A remarkable and true tale of loyalty, vengeance, and ritual suicide… In the spring of 1701, the regional lord Asano Naganori wounded his supervising official, Kira Yoshinaka, during an important ceremony in the ruling shogunate’s Edo Castle and was at once condemned to death. Within two years, in the dead of winter, a band of forty-seven of Asano’s retainers avenged him by breaking into Yoshinaka’s mansion and killing him. Subsequently, all the men were sentenced to death but allowed to perform it honorably by seppuku.
At the dawn of the Ming Dynasty, the emperor will do anything to ensure the future of his empire. Building the Forbidden City in fulfillment of his father’s dreams is only the beginning. But few people share the emperor’s vision.
Whereas most scholarship on Japanese Americans looks at historical case studies or the 1.5 generation assimilating, this pioneering anthology, Japanese American Millennials: Rethinking Generation, Community, and Diversity, captures the experiences, perspectives, and aspirations of Asian Americans born between 1980 and 2000. The editors and contributors present multiple perspectives on who Japanese Americans are, how they think about notions of community and culture, and how they engage and negotiate multiple social identities.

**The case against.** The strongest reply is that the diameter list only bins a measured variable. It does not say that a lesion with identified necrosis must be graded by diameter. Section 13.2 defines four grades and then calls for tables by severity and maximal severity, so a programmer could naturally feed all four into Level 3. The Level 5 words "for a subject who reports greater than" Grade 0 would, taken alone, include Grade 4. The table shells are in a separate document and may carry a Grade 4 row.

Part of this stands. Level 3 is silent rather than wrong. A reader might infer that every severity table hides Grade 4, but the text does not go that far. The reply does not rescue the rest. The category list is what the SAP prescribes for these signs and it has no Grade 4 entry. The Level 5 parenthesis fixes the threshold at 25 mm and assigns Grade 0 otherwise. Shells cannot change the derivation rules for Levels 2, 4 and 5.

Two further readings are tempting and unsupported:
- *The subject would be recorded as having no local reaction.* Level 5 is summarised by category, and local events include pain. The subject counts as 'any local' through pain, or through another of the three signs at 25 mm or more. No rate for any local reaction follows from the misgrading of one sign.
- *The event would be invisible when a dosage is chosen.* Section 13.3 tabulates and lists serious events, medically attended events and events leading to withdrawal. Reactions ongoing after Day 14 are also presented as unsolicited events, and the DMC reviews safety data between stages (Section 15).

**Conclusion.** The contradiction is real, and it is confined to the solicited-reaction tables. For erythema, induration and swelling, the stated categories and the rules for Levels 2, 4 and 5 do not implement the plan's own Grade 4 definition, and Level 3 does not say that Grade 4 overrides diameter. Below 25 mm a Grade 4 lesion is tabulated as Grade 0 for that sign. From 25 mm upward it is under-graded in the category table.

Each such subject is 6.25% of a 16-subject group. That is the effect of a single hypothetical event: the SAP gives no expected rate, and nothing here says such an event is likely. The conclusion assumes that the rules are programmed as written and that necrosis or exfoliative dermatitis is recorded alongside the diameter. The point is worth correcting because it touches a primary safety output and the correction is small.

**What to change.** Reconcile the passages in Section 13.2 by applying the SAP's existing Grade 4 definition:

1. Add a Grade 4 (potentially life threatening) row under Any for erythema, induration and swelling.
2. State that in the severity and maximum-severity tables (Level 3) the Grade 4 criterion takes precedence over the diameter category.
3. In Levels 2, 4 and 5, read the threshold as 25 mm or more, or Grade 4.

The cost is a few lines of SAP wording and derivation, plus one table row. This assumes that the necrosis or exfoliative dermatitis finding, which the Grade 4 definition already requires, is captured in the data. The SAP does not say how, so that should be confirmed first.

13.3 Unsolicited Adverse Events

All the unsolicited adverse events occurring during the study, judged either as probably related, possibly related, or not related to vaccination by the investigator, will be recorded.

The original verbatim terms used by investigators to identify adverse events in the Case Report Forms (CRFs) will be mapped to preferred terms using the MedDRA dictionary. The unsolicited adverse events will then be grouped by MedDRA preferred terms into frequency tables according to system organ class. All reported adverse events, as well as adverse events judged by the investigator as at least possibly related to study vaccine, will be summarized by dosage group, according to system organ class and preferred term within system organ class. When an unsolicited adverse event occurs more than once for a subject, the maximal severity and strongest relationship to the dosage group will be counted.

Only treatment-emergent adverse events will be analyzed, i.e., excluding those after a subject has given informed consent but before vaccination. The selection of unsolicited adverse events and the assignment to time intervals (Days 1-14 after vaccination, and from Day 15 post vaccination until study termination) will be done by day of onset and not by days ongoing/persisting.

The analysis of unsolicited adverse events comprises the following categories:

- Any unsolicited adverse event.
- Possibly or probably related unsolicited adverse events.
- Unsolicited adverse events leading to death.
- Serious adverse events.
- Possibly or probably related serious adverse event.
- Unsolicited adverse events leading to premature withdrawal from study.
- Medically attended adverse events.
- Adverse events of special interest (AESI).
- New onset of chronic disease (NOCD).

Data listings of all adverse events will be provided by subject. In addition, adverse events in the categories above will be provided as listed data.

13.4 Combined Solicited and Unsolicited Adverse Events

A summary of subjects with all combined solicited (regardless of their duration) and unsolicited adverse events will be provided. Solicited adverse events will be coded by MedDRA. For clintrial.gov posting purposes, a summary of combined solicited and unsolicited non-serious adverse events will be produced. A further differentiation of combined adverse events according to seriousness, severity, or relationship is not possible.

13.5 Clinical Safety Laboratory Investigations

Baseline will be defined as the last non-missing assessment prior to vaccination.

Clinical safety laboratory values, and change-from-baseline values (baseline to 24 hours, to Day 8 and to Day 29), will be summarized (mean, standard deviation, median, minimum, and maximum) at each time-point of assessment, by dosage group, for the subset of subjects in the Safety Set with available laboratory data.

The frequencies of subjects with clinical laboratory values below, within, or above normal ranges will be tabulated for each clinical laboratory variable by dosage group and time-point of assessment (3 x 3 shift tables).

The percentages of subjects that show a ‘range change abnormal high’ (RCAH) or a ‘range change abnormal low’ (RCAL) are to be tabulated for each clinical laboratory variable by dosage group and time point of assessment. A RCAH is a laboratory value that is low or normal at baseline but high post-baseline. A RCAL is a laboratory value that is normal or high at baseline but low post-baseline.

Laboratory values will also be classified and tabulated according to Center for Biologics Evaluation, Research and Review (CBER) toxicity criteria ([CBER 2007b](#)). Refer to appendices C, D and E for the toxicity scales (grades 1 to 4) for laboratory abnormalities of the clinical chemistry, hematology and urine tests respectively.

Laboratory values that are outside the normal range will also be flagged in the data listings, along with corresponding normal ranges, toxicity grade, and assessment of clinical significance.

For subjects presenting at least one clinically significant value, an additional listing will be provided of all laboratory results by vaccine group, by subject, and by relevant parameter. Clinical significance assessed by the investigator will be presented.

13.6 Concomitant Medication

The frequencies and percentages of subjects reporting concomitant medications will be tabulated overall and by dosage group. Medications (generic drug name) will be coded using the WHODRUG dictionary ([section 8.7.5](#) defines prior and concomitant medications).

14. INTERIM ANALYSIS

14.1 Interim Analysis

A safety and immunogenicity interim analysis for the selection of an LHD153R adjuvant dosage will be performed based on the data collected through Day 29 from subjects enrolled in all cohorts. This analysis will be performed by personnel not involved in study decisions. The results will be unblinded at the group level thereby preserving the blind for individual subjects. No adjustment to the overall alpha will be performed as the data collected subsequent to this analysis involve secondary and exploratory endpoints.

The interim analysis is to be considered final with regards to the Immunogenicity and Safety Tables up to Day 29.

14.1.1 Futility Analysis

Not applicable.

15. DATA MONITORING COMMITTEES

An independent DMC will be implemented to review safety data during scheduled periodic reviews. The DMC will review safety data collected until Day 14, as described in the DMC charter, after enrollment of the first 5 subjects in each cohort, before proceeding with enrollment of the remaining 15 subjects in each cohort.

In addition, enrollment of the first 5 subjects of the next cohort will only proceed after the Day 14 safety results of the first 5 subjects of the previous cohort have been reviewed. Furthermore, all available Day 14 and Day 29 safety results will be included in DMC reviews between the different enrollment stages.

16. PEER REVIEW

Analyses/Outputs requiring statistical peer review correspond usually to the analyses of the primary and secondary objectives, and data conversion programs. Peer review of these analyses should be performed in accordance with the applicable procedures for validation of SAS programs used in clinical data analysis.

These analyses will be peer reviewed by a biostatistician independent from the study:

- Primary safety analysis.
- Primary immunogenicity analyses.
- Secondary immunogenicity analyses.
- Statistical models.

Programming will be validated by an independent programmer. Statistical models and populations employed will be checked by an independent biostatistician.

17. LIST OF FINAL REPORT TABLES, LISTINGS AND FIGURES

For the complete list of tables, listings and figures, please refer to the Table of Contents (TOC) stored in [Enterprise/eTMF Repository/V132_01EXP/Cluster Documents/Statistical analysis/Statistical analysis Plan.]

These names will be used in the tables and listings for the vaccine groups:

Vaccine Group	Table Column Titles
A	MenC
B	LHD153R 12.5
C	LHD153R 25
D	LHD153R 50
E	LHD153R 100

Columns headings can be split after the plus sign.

An American Bum in China: Featuring the bumblingly brilliant escapades of expatriate Matthew Evans is the remarkable but true story of an Iowan misfit. At the age of twenty-one, cancer survivor Evans flees his Mississippi River hometown of Muscatine and heads to China in pursuit of love. He ends up destitute, deported, working as a professor at a prestigious university, homeless, imprisoned, and an accidental participant in the 2014 Hong Kong protests.
The Emergency Detention Act, Title II of the Internal Security Act of 1950, is the only law in American history to legalize preventive detention. It restricted the freedom of a certain individual or a group of individuals based on actions that may be taken that would threaten the security of a nation or of a particular area. Yet the Act was never enforced before it was repealed in 1971.
Cheng-Ming, a Taiwanese American, rummages through the used-book stalls and market bins of Taipei. His object is no ordinary one; he’s searching obsessively for accounts of ghosts and spirits, suicides and murders in a city plagued by a rapist-killer and less tangible forces. Cheng-Ming is an outsider trying to unmask both the fugitive criminal and the otherworld of spiritual forces that are inexorably taking control of the city.
The Foley Artist: Stories is the much-awaited debut by Ricco Villanueva Siasoco—an incisive, probing work for fans and readers of the Filipino America brought vividly to life in the fiction of Elaine Castillo and Mia Alvar.